What's Wrong with Money in Politics?
by Eric Armstrong
Money, of course, buys advertising. And advertising buys votes. To get votes, you have to be perceived as a "winner", to keep people from voting for someone else they may like just a little better. So politicians have to spend like crazy to create and maintain that perception.
Of course, all of the advertising and political sound bites amount to so many "puff pieces". It's all about sounding good. Like Arnold Schwarznegger in the California governor's recall election, it's all about "being for the little guy" and "against big government", and never, ever saying anything substantive on the issues--because the minute you open your mouth, 50% of the people will disagree with you. If you can keep it shut and look good, you win.
But the fact that money turns political campaigns into a game of shadows, charades, and posturing is the minor side of the issue. The real problem with money in the political system is that corporations have acquired the right to be considered "individuals" under the law, which somehow gives them the "right of free speech". And they have used that privilege to dominate the election process.
There are currently some 10,000 lobbyists in Washington, and 90,000 in the country as a whole. If you assume they are making $100k a year, on average, that is $9 billion that special interests are spending, every year. And they are getting their money's worth! They write virtually all of the legislation that Congress votes on. Here are just a few of the results:
These problems all stem from the fact that corporate money controls the American political system. Corporations are interested in profit. There's nothing wrong with that, per se. But the goal of maximizing profit is frequently at odds with (if not entirely inconsistent with) humanity's best interests. Goverment needs to act as the brake and the steering wheel on that process so it stays under control. But that can't happen when corporations are running government to their liking.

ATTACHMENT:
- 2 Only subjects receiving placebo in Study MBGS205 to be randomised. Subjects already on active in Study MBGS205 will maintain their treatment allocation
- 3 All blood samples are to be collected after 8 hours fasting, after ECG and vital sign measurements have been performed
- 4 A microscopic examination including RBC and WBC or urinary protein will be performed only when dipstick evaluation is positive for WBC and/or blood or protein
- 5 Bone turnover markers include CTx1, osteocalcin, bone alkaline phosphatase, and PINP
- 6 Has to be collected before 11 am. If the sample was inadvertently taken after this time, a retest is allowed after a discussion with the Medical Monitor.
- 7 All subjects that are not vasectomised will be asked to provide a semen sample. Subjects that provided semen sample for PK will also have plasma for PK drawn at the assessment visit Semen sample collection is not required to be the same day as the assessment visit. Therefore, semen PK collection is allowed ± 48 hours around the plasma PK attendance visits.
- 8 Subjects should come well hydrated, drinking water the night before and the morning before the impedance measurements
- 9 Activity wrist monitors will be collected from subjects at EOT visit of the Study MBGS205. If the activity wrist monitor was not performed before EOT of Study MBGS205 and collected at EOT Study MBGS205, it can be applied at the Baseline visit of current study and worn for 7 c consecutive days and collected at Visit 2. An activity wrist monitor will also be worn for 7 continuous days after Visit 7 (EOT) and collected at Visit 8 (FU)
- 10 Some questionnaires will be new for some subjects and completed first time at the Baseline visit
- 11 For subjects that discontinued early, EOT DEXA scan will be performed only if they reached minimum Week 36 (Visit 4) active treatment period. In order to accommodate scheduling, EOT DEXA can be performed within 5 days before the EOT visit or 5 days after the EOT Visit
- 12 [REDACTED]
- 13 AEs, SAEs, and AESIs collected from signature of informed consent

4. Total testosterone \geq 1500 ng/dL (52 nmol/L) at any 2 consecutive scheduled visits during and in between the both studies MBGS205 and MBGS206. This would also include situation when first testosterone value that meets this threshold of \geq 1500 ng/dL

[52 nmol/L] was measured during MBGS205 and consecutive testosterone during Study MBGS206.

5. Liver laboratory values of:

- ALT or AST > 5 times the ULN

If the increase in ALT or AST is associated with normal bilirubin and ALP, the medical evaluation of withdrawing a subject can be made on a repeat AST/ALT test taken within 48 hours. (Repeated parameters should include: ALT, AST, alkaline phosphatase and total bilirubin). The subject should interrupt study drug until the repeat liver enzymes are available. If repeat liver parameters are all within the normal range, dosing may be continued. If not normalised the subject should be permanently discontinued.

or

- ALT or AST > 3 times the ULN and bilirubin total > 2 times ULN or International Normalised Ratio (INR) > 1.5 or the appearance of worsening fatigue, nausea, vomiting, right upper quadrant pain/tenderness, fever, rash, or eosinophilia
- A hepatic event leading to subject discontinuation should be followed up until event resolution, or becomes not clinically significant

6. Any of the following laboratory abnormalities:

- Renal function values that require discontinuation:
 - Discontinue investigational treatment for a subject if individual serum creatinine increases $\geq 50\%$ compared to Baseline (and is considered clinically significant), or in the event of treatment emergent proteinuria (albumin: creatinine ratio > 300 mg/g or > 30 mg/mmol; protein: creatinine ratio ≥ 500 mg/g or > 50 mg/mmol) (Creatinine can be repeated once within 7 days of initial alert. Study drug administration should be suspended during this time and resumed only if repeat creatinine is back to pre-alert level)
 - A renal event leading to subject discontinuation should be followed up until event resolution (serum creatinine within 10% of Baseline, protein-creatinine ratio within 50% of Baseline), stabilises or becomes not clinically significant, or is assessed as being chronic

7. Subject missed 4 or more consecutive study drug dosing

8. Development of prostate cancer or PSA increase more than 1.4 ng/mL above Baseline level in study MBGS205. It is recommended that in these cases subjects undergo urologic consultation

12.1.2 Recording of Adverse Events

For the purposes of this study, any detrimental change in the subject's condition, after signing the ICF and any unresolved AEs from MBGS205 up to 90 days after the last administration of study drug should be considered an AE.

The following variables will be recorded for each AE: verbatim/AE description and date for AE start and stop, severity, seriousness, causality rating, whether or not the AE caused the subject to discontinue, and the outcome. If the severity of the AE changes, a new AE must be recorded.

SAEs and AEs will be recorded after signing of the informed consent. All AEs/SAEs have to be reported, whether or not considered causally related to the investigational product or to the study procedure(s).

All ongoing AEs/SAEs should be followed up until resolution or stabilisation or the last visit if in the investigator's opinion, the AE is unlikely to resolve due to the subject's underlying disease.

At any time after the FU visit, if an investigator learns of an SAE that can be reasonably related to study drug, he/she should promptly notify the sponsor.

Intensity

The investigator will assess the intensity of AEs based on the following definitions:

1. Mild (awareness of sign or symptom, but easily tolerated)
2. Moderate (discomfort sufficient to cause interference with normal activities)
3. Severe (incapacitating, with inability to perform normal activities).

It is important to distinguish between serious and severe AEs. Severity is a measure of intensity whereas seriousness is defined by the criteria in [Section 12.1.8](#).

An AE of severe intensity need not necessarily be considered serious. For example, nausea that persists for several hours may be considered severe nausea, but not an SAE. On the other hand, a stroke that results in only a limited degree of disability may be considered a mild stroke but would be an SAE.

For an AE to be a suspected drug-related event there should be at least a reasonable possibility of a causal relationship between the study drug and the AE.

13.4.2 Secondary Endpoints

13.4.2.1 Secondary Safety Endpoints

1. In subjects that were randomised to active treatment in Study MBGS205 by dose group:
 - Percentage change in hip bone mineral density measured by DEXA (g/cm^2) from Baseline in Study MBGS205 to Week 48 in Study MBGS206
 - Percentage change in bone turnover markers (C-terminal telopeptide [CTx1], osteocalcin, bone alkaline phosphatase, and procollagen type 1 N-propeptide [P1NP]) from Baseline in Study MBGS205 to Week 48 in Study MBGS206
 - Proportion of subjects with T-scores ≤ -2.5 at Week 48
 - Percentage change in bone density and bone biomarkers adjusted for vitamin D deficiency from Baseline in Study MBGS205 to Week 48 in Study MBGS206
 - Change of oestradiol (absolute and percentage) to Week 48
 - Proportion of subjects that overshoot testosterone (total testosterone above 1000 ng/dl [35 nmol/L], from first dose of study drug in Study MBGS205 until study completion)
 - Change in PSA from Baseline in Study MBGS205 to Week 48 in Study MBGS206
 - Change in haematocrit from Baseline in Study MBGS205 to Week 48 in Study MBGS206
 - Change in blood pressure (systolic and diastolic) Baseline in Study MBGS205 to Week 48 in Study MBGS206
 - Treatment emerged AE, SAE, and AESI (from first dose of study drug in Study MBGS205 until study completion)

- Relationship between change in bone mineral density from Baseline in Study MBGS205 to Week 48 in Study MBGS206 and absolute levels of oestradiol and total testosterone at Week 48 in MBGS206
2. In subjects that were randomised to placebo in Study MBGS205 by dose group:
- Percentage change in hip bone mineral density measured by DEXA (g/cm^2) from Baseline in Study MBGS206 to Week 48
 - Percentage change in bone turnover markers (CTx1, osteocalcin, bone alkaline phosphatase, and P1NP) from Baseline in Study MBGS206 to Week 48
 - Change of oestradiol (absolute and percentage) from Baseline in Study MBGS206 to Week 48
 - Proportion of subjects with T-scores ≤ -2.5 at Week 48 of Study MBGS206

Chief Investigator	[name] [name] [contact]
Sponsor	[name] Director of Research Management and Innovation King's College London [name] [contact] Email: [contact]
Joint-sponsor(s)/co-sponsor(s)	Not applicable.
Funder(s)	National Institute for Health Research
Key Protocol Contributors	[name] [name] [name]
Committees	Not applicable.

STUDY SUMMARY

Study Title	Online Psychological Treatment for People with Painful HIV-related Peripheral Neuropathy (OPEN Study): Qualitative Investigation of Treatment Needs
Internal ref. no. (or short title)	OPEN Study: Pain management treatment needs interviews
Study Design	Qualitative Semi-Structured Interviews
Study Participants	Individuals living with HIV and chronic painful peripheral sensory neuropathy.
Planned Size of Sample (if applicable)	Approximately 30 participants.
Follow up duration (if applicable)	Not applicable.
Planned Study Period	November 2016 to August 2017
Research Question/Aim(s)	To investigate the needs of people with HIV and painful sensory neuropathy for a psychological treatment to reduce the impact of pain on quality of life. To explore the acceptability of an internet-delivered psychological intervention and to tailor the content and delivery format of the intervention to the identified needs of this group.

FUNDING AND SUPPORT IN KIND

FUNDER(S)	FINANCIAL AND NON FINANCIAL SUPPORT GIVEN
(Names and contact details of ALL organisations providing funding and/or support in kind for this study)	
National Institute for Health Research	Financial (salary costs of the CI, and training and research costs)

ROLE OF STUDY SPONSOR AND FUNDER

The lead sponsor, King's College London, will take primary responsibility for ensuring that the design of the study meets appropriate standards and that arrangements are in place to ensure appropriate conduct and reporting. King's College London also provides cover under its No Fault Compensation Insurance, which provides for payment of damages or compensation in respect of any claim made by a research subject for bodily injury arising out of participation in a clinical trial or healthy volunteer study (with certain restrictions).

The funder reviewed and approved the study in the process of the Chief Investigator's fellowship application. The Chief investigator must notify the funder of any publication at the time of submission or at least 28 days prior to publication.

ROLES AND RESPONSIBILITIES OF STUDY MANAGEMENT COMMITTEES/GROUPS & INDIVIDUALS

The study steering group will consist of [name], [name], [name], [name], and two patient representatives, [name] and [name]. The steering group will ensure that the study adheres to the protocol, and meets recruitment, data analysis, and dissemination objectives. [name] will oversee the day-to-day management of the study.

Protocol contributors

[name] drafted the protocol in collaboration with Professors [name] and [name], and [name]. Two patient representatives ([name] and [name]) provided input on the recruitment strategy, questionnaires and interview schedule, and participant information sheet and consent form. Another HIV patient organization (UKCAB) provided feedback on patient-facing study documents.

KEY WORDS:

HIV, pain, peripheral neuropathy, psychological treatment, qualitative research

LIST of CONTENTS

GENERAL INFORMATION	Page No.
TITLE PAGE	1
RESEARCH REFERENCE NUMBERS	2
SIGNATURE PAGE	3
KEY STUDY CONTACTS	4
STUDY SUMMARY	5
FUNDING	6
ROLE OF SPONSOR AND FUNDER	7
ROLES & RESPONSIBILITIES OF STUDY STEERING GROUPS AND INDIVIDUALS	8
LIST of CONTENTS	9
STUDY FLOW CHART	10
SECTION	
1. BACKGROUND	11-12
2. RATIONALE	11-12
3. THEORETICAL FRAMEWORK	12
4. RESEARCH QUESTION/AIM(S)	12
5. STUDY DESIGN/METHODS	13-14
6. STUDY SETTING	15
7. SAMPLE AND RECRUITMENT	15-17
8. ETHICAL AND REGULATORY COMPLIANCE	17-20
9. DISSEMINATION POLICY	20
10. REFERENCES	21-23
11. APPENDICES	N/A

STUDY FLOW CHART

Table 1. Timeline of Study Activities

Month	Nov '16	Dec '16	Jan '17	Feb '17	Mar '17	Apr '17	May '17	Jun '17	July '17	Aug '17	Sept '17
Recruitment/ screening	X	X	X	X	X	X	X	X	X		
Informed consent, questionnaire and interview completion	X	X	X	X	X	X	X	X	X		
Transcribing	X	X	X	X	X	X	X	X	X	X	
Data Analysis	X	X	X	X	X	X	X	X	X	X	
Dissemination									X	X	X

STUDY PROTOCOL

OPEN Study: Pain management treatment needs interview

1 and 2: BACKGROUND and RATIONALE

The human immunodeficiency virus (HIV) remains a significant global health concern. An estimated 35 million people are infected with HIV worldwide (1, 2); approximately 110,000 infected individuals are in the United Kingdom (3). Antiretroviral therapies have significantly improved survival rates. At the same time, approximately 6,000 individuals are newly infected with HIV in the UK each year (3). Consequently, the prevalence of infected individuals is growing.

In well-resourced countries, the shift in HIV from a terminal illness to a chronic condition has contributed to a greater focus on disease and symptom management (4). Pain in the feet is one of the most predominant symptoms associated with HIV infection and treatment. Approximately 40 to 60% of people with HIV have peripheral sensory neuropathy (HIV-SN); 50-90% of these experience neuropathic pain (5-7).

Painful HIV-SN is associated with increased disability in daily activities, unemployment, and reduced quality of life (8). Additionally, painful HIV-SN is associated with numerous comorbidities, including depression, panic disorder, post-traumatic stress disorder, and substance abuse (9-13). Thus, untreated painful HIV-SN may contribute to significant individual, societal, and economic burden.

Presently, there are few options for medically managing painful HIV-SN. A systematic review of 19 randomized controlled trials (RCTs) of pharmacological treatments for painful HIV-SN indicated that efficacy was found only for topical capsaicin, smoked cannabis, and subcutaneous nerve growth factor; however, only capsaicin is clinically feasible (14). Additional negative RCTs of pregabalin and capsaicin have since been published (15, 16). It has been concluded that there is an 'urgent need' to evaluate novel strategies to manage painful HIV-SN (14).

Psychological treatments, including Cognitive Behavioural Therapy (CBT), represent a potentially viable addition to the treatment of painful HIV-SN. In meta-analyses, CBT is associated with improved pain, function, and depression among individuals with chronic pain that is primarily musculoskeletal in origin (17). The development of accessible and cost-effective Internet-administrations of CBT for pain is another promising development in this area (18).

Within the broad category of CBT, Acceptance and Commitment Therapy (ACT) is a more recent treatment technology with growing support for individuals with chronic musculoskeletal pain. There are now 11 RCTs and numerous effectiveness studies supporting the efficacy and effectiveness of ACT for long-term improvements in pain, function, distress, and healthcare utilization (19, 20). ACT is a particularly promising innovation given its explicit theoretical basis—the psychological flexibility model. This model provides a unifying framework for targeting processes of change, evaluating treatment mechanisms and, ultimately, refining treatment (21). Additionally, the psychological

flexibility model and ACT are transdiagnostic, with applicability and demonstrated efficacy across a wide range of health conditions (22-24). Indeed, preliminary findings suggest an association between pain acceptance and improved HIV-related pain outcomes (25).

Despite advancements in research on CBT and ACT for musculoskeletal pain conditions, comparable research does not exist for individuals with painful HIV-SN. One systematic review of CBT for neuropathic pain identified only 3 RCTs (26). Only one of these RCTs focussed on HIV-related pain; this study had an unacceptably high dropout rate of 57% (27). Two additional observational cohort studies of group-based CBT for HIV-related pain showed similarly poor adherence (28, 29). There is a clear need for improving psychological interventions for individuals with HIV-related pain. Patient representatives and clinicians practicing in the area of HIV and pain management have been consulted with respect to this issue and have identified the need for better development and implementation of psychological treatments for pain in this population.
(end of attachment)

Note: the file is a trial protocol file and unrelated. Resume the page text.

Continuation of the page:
Of course, most campaign contributions go to incumbents, who don't need it. They, in turn, gain stature by turning it over to the party, so it can be used to fund races that are in doubt. But when a race is doubt, you'll find the same corporations backing both sides.
With corporations spending billions in return for earmarked funds and legislative payoffs that put billions back in their pockets, they can afford to back many a candidate who is favorable to their positions. That's what they're doing now. In other words, corporate financing is the major reason that so much money is spent on campaigns.
Since money determines the outcome, both parties have to pander to the providers. That's why Democratic legislatures have been just as responsible for corporate welfare packages as Republican legislatures (up until the 2000-2008 Republican legislature, which shattered all existing records).
Funding one side of the election raises the stakes for the other side. So they have to seek equal funding. It's astonishing, but many corporations fund both sides of any race that's in doubt. On the one hand, they want a friend, whoever wins. On the other, anyone they don't fund is bound to lose. So all the candidates wind up feeding at the same trough. In the end, it doesn't really matter which candidate wins--corporate doners control the game. With one candidate, they may make progress more slowly, but they are always moving in the direction they choose.
You can only vote for one candidate. But you can spend money on as many as you want. Corporations have deep pockets, and they are free to do just that. They are vastly outspending the American populace, and the populace is being harmed as a result. That is the singlular tragedy of American politics: When money controls the process, the winner is always money.
So what can you do? In the first place, do not pay attention to any poltical ad on radio or TV, ever. Participate in all-out boycott. In the second place, support the creation of social networking system that distribute voting advice efficiently, so that word-of-mouth is the only kind of advertising needed to get a candidate elected.
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